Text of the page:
Nearly one-third of American motorists admit they have driven while practically falling asleep within the last month, despite the fact that 96 percent say they consider so-called “drowsy driving” unacceptable, according to a new survey from the AAA Foundation for Traffic Safety.
Officials with the nonprofit research and education organization said survey results show many drivers fail to act in accordance with their views and commonly underestimate the dangers posed by sleepiness behind the wheel.
“Drowsy driving kills, just as sure as drunk, drugged and distracted driving does,” Peter Kissinger, the foundation’s president and chief executive officer, said in a news release. “Drivers have a tendency to underestimate the impact being tired has on their driving ability, which puts themselves and others at risk.”
The survey found that, while 56 percent of people described sleepy drivers as a very serious safety threat, 32 percent said they had driven within the past month despite having difficulty keeping their eyes open.
The results bolster earlier foundation research on the subject. A 2010 report found that 41 percent of motorists admitted to having nodded off or fallen asleep while driving at least once in their lives, and 11 percent said they had done so within the past year.
Fifty-two percent of men reported having fallen asleep behind the wheel at some point, compared with 30 percent of women.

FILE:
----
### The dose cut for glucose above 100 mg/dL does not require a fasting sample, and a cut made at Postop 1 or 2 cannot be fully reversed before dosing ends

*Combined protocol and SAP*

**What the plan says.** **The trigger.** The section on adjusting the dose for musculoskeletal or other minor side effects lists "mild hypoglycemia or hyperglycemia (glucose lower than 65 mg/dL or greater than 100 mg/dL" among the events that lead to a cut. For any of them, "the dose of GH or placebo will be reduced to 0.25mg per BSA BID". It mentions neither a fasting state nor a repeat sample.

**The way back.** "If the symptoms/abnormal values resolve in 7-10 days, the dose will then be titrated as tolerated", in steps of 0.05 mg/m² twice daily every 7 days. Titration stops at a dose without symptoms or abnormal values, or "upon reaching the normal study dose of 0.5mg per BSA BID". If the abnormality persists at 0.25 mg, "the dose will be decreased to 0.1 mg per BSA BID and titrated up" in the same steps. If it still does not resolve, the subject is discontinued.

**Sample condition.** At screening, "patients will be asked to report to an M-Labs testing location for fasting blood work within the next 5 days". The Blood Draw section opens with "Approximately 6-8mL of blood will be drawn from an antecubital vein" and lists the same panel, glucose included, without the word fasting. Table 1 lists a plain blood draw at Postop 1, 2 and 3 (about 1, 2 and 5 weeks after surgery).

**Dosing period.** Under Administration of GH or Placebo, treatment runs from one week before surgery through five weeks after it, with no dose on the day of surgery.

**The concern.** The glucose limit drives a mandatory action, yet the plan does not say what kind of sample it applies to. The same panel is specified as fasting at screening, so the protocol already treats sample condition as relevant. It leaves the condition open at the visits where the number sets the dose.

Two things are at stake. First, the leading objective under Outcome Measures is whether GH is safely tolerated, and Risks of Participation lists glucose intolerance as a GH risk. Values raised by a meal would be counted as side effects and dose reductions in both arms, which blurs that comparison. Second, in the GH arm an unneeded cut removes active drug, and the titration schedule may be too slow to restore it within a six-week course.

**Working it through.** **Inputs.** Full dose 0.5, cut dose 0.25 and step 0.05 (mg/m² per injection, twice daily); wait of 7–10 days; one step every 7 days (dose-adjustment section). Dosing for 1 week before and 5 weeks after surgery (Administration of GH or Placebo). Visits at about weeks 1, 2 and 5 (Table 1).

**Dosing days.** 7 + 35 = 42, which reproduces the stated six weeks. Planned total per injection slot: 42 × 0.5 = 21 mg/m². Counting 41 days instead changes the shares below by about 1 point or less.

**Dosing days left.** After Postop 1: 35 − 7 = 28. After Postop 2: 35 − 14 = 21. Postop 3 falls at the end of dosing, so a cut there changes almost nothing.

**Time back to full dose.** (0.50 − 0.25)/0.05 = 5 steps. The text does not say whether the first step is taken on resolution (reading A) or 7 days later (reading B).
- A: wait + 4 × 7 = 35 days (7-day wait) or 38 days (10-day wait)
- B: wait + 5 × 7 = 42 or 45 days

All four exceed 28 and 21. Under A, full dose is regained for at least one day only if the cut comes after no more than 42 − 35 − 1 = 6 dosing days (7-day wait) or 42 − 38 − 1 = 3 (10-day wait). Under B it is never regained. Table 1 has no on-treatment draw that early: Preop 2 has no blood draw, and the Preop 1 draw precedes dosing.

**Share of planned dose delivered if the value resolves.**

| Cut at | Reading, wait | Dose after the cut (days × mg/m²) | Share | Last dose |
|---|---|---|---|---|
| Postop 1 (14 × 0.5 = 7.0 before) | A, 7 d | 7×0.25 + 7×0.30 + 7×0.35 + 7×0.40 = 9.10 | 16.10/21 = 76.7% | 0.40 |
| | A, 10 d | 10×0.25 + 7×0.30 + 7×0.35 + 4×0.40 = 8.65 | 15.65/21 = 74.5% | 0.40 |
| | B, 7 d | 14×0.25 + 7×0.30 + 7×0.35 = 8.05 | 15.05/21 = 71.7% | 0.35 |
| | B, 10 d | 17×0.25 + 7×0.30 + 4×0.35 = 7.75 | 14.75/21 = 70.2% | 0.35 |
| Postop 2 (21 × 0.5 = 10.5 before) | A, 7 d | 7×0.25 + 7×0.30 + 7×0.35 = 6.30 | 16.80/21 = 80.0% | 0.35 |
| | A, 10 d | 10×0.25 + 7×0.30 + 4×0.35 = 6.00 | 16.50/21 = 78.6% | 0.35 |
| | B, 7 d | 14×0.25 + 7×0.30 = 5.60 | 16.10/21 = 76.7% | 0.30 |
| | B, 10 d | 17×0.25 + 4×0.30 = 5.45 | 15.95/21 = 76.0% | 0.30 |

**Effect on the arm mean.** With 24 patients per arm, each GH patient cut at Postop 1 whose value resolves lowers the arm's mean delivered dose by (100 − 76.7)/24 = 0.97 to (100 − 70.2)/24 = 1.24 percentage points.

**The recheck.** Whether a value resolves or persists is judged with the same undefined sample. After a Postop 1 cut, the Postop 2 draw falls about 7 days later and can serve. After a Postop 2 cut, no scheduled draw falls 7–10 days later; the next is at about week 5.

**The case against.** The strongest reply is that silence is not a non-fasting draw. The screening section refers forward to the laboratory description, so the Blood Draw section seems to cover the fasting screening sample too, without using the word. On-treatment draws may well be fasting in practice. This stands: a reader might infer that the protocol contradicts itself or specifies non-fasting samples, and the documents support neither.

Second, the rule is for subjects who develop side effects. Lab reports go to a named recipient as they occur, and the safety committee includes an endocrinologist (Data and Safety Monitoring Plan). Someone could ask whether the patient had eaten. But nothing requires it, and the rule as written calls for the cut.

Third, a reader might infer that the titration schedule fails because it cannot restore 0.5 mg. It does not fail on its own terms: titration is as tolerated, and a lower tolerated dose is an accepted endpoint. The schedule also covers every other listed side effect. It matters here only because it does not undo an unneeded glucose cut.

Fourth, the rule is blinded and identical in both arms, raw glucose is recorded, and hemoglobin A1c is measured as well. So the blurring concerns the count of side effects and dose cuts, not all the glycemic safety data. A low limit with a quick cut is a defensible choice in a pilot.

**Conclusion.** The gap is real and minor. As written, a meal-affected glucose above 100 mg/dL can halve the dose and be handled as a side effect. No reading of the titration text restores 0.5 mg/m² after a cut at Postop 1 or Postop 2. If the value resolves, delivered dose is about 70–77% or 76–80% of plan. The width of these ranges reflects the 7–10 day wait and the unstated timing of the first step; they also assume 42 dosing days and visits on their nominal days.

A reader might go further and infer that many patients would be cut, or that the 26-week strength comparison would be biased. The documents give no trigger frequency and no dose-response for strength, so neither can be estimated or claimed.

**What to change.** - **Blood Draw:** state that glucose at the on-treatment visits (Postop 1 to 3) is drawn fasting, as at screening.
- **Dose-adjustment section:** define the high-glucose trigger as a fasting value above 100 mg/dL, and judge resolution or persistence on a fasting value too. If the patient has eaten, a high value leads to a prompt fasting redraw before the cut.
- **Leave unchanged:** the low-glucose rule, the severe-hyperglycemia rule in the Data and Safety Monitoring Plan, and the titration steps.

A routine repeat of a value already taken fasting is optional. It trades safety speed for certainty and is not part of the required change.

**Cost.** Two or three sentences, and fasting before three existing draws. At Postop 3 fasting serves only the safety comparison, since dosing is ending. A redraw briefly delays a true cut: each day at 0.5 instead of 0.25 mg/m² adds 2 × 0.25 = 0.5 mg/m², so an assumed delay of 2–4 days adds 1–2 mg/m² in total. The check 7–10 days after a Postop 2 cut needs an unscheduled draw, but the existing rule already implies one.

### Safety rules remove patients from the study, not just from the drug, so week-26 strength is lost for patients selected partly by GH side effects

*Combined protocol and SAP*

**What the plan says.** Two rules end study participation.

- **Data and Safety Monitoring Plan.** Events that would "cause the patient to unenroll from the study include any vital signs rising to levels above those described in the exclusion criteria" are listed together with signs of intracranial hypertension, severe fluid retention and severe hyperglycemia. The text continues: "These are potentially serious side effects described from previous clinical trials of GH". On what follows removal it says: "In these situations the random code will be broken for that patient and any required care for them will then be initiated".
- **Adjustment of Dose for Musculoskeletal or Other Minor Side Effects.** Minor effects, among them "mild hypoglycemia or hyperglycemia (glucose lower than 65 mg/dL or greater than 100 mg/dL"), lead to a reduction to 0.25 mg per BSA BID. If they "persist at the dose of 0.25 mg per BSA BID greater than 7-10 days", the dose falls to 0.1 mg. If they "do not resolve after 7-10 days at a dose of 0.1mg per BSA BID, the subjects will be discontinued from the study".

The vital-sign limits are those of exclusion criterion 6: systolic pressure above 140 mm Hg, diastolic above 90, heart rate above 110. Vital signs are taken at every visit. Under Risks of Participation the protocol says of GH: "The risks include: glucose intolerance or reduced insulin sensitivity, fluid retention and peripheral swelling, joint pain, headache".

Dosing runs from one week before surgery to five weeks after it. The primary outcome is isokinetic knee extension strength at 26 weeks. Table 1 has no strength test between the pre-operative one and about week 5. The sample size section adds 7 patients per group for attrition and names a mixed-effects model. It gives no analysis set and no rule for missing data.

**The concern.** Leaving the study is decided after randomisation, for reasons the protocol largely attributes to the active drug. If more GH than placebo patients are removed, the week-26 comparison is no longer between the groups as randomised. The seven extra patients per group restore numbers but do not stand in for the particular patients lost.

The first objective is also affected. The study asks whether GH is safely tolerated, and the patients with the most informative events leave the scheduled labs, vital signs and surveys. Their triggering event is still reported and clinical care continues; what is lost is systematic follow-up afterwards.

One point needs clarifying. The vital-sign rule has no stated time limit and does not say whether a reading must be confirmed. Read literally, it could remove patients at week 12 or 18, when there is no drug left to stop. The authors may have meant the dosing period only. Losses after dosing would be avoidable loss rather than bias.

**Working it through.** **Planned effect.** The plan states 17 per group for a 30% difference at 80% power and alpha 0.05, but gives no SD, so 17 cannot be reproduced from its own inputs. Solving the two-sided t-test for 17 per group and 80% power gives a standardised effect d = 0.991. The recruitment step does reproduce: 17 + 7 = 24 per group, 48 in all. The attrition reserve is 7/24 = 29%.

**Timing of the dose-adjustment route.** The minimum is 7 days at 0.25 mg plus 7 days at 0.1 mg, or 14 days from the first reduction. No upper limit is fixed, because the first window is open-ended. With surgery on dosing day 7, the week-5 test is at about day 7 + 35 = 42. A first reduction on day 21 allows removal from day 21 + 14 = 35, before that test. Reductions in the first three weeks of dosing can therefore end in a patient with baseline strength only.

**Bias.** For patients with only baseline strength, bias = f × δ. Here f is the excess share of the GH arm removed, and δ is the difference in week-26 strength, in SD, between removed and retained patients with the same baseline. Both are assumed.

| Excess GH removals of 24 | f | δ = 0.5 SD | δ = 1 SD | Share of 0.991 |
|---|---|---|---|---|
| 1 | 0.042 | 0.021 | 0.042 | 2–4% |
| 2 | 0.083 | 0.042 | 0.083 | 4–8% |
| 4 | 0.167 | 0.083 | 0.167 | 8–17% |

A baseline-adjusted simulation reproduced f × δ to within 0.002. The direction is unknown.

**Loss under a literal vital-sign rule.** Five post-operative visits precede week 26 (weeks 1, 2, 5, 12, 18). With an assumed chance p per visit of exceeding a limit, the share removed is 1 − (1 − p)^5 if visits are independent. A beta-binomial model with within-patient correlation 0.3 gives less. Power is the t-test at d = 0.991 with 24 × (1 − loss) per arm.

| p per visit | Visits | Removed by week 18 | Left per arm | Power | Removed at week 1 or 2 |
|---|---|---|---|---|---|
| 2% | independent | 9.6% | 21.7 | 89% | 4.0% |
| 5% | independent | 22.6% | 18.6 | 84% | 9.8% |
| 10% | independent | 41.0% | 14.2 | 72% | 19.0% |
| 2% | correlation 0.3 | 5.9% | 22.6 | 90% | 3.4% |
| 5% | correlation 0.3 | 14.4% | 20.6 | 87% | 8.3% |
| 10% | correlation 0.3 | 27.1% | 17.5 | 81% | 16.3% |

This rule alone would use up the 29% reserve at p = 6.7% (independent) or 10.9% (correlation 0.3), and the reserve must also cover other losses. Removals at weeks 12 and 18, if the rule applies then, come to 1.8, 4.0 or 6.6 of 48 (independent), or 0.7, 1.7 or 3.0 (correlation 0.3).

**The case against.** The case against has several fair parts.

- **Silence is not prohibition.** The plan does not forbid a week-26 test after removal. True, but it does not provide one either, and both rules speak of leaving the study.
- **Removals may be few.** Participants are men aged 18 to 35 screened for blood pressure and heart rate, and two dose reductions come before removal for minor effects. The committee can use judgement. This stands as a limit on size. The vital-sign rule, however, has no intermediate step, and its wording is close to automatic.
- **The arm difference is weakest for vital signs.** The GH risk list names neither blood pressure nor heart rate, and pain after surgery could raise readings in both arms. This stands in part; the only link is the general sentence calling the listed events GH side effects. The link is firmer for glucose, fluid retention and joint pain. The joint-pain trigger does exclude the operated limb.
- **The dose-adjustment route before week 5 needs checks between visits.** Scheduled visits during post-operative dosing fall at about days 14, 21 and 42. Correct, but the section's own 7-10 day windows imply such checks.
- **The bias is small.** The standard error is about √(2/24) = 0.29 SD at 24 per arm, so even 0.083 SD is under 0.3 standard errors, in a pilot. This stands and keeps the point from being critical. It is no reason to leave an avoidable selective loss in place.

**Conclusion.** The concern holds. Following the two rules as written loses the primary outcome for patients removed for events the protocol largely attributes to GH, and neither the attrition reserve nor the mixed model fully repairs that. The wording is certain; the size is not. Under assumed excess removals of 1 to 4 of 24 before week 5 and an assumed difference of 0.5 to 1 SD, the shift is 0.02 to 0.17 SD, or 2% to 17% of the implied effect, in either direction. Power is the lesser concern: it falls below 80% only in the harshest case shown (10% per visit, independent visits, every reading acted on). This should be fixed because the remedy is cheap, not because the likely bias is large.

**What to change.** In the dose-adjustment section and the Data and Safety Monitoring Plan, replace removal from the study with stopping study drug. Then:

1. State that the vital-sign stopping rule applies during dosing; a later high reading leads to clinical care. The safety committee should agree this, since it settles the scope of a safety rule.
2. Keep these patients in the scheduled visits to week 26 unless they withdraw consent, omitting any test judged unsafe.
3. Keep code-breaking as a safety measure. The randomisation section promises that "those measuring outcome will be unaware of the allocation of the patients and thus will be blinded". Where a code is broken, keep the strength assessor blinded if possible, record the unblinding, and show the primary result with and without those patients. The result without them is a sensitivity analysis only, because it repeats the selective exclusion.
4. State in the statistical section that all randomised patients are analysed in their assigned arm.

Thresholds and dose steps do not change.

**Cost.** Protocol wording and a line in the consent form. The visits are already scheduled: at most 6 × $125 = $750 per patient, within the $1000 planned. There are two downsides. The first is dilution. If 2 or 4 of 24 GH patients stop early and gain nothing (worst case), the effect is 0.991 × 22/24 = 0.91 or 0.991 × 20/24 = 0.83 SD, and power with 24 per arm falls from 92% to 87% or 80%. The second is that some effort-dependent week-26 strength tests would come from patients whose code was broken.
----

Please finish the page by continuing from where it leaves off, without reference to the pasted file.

According to the National Highway Traffic Safety Administration (NHTSA), drowsy driving contributes to more than 100,000 crashes, 40,000 injuries and 1,550 deaths a year.
But safety officials say the damage may be even greater because driver fatigue is actually underreported as a cause of vehicle crashes.
NHTSA officials say driver sleepiness leads to slower reaction time, reduced vigilance and slower information processing.
The federal agency says those most likely to drive despite drowsiness are male drivers from 16 to 29, people who work at night or put in long or irregular hours on the job and people with untreated sleeping disorders.
Last year’s report from the AAA Foundation found that two-thirds of motorists involved in drowsy driving crashes were men. And drivers from 16 to 24 were nearly twice as likely as those 40 to 59 to be involved in such an accident.
Those findings support views within the insurance industry, which has long considered teens a greater risk than other drivers to cover because of their propensity to become distracted or engage in other unsafe behaviors behind the wheel that can lead to accidents. That is the main reason it can be a challenge for families nationwide to find affordable.
Researchers found that having a passenger in the car may reduce a motorist’s risk of crashing as a result of tiredness. According to the report, vehicles with at least one passenger were nearly 50 percent less likely to be involved in a crash related to drowsiness.
Safety officials say steps exist through which motorists can reduce their risks, including planning to get enough sleep, not drinking even small amounts of alcohol when tired and limiting driving between midnight and 6 a.m.
Motorists who become sleepy should stop driving immediately and either let a passenger drive or get some sleep before returning to the road. A 20-minute nap and a couple cups of coffee may also help keep drivers alert, but efforts such as opening a window or listening to the radio have not been shown to be effective.